Saturday, April 12, 2014

This week in birds - #104

A roundup of the week's news of birds and the environment:

We have Orchard Orioles in the neighborhood this week but so far none of these colorful Baltimore Orioles that invaded my yard by the dozens last May. I'm putting out my oriole feeder and hoping for the best. Their visit last spring was really the highlight of my last year's backyard birding.

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Repercussions of the recent oil spill in Galveston Bay are still making themselves known. Rescuers have plucked almost 400 birds from the mess so far, but more than 500 more have been sighted but were unable to be rescued. Even those that are rescued have slim chances of survival.

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The "Dawn Chorus" of birds is a well-known phenomenon, but why exactly do birds sing so energetically in the morning? The Zoologic blog explores that question.

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Bradford (or Callery) pears are popular ornamental trees in the suburbs around Houston and in many areas of the country, but they really are not a good choice for landscaping. They are not a native tree and they are highly invasive, tending to out-compete native trees for space. Birds and other wildlife do enjoy their tiny fruits and they spread the seeds, but there are many native trees that are just as attractive to wildlife and are better for the environment.

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The Dutch are the world-class experts when it comes to water management. Coastal cities in the United States could learn much from them on how to live with encroaching water, which will become an ever more urgent issue as we continue to do nothing to halt the progress of human-caused climate change.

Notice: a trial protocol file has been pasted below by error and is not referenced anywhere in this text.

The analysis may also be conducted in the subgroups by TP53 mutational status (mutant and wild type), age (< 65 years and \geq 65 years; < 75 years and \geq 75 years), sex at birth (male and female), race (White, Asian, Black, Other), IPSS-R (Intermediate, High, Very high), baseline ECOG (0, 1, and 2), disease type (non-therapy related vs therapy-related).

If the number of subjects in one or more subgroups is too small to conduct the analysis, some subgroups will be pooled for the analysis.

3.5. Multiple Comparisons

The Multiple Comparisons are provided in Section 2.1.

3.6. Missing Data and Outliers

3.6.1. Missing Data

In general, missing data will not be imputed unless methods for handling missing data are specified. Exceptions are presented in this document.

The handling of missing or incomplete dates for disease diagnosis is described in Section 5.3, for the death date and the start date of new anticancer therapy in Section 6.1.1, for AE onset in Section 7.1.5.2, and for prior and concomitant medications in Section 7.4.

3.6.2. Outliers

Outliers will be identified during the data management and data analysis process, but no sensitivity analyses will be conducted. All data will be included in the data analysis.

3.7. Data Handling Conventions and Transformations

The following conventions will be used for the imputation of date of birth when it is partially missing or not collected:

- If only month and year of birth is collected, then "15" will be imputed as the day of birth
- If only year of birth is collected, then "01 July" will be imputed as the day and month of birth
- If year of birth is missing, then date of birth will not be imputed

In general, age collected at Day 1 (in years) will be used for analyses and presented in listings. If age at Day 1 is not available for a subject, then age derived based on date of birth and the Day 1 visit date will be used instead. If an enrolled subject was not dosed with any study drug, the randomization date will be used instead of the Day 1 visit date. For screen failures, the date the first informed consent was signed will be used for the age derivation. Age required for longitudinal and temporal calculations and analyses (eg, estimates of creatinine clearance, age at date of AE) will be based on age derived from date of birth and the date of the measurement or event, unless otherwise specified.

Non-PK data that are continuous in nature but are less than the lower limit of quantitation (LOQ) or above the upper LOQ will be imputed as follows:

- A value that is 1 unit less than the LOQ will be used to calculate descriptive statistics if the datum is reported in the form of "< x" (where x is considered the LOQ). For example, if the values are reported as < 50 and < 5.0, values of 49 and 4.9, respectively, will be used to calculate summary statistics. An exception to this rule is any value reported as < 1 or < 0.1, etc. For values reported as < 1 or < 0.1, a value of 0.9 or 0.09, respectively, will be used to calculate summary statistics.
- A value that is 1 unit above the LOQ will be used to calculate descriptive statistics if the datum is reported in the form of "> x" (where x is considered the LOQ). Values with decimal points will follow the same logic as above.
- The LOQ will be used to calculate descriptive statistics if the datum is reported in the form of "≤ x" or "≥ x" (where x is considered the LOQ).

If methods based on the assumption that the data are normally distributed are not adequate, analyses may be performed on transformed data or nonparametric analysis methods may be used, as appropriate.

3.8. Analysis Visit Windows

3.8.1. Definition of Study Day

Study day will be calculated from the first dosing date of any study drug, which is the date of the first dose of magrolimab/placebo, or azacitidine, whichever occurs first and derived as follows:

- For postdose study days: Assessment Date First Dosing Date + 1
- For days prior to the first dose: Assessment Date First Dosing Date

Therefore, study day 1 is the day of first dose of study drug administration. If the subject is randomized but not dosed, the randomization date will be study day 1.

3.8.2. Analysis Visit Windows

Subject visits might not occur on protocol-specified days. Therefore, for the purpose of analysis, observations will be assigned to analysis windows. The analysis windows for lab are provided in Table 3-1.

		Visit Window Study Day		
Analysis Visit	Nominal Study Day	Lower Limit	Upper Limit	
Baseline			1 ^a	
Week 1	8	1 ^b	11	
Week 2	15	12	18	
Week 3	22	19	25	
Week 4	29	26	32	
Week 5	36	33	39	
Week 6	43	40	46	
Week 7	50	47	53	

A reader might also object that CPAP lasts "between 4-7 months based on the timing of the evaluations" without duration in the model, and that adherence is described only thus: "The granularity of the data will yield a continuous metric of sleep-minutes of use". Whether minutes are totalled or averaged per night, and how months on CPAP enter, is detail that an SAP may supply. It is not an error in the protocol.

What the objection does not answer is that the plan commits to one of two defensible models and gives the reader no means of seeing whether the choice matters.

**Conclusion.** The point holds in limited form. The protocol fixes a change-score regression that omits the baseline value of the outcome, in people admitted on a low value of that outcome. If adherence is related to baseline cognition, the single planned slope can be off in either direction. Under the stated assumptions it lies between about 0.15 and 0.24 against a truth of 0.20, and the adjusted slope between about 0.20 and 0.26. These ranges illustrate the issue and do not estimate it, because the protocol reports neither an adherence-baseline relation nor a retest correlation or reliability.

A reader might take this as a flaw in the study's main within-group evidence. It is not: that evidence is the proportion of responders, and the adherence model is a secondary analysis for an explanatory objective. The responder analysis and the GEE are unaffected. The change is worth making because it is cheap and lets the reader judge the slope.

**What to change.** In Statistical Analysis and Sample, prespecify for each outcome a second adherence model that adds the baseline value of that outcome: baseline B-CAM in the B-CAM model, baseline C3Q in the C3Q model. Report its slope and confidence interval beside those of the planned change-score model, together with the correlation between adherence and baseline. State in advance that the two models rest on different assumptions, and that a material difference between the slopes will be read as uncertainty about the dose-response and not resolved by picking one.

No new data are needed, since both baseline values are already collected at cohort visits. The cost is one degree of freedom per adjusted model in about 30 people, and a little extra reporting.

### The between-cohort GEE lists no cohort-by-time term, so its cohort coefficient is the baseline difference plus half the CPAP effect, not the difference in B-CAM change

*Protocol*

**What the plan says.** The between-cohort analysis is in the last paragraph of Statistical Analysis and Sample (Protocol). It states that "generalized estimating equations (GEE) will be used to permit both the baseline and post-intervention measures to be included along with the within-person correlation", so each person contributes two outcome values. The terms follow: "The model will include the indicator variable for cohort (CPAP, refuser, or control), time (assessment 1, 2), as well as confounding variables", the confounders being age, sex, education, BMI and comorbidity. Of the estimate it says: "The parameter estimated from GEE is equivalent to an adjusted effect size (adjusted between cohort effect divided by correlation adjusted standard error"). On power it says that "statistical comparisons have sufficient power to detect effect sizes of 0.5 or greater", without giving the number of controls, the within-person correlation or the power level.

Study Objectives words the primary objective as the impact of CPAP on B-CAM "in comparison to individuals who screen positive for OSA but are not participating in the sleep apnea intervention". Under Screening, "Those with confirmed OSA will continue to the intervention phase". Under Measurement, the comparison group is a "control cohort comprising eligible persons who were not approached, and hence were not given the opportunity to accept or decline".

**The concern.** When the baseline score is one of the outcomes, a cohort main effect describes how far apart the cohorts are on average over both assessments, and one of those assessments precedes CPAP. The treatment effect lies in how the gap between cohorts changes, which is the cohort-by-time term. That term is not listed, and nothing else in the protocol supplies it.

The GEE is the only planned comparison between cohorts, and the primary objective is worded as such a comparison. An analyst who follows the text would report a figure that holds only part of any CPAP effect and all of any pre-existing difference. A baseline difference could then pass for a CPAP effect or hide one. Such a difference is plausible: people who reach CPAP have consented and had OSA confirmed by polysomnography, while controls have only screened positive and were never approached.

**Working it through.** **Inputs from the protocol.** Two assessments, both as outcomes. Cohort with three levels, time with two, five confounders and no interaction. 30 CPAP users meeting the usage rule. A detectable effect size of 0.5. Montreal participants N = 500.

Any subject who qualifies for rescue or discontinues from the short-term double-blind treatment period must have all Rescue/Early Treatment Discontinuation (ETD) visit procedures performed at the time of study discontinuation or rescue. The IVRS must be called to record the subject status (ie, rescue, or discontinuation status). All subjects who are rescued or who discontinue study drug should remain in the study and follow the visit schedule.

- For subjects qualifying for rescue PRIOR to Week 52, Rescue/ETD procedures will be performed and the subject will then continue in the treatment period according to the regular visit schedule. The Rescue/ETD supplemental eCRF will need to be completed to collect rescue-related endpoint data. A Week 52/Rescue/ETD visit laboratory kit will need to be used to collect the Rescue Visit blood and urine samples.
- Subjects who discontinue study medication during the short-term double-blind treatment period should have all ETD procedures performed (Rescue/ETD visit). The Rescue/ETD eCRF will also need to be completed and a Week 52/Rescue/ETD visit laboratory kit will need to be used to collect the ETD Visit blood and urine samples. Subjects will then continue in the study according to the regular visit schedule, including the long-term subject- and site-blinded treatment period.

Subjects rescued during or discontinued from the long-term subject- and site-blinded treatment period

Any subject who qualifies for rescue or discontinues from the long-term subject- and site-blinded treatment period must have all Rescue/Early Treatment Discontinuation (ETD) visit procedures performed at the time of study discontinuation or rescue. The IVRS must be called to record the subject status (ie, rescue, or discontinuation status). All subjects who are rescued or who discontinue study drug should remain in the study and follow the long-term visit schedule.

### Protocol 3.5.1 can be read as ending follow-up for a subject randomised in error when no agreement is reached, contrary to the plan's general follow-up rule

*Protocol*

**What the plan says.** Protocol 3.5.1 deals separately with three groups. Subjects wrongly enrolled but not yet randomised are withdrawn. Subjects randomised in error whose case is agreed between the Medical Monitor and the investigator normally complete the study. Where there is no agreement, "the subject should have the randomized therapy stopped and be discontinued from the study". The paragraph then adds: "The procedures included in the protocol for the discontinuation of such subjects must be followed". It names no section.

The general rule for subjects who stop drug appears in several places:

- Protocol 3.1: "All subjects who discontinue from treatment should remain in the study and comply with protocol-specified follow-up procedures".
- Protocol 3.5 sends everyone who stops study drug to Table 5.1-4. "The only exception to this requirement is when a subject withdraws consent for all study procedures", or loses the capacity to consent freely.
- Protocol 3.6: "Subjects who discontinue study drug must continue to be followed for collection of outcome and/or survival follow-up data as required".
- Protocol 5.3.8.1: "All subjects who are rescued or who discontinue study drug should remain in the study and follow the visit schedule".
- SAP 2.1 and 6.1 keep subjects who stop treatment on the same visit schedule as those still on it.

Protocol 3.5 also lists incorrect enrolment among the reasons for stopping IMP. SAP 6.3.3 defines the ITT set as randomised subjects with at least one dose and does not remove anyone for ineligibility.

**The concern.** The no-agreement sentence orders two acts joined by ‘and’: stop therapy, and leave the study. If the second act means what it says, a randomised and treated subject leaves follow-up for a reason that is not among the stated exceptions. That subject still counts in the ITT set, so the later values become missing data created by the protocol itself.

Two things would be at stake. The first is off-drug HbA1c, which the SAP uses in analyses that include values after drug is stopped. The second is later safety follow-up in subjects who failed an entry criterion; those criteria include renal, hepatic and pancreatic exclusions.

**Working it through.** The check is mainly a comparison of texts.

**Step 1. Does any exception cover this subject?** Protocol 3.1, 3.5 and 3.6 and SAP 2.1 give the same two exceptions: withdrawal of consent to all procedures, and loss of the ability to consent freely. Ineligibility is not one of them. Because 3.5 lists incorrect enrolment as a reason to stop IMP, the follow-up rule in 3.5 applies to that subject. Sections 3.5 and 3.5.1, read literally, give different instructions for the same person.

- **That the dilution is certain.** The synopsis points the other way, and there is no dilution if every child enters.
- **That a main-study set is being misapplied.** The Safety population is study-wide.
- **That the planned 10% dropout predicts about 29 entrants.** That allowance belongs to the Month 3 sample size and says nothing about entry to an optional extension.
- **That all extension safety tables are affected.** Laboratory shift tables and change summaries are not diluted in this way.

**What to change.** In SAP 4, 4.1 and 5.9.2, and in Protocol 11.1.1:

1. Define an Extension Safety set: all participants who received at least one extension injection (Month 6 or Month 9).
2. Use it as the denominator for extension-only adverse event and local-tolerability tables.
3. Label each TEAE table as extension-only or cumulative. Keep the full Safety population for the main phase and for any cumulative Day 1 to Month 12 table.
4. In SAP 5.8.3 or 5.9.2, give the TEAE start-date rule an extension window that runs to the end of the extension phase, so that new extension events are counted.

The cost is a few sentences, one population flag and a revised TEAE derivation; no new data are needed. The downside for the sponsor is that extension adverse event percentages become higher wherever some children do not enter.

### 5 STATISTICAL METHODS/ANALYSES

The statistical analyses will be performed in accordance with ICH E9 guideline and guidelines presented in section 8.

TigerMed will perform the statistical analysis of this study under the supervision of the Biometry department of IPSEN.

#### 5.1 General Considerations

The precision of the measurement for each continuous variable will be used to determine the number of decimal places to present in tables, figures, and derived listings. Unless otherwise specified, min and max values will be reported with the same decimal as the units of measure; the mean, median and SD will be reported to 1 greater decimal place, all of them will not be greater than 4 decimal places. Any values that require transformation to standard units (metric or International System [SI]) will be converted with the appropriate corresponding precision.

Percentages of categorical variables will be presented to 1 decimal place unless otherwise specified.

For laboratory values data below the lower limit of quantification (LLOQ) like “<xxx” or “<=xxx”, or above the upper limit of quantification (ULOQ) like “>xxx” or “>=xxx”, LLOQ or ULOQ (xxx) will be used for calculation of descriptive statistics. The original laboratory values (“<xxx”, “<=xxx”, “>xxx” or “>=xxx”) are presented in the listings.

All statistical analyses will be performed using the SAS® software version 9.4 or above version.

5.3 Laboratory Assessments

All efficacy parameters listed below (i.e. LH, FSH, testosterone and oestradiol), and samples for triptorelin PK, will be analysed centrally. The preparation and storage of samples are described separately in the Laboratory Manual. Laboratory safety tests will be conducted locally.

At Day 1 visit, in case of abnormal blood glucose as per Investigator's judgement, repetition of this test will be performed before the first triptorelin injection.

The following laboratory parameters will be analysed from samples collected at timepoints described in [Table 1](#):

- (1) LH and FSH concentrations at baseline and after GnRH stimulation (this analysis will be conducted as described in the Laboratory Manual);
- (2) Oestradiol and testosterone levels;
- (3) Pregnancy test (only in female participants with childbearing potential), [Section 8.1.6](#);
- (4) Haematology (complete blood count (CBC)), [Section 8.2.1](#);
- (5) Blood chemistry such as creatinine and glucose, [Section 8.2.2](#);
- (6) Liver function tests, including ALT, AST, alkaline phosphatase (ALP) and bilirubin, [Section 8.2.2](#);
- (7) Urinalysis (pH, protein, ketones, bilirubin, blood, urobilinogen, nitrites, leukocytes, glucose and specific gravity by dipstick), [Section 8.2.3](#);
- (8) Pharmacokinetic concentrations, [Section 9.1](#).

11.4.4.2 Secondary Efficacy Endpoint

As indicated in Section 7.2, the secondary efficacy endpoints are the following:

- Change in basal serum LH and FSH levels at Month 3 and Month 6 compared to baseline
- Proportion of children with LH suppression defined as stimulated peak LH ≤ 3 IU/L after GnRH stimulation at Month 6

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A new computer model uses DNA to identify the world's most distinctive birds. The researchers developed a website where you can identify the most distinctive birds in your particular area.

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A fossil fish, found by scientists in the Canadian Arctic area, exhibits characteristics of both a fish and land-dwelling animals. The fish's scientific name is Tikaalik roseae and it is some 375 million years old from the Devonian period. It is considered a transitional creature, a link between species.

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The Smithsonian Gardens in Washington now feature bronze statuary of five extinct American bird species: the Labrador Duck, Carolina Parakeet, Great Auk, Heath Hen, and Passenger Pigeon.

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The first California Condors that were hand-raised and released into the wild had behavioral problems that affected their ability to survive. Researchers trying to save the species have altered their training program for hand-raised birds to try to address the issues and increase the birds' chances.

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Woodland salamanders are - surprisingly - the top predator in North American forests, outranking bears, owls, wolves, etc. Also surprisingly, the unassuming little critters play a significant role in the global carbon cycle.

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Unfortunately, the late winter storms that ravaged California did very little to relieve the extreme drought conditions that prevail in the state.

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New research indicates that two tiny species of killifishes that were considered extremely endangered may in fact now be extinct following the destruction of their only known habitat.

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Around the backyard:

I believe I may have seen the last of the Yellow-rumped Warblers that visited the yard this winter. I haven't seen or heard any around for a few days now. The same can be said for Ruby-crowned Kinglets. I'm still seeing the occasional Chipping Sparrow and the Cedar Waxwings, although their numbers appear to have diminished. And actually, I have more American Goldfinches in my yard than I did a few weeks ago as more of the birds from farther south stream through on their way to their nesting grounds.

But these days the backyard is dominated by the permanent residents and the summer visitors, like the courting Ruby-throated Hummingbirds I watched yesterday and the White-eyed Vireos whose song seems to ring out from every tree these days. April is in fact a month that is filled with birdsong. Happy, happy month.

 

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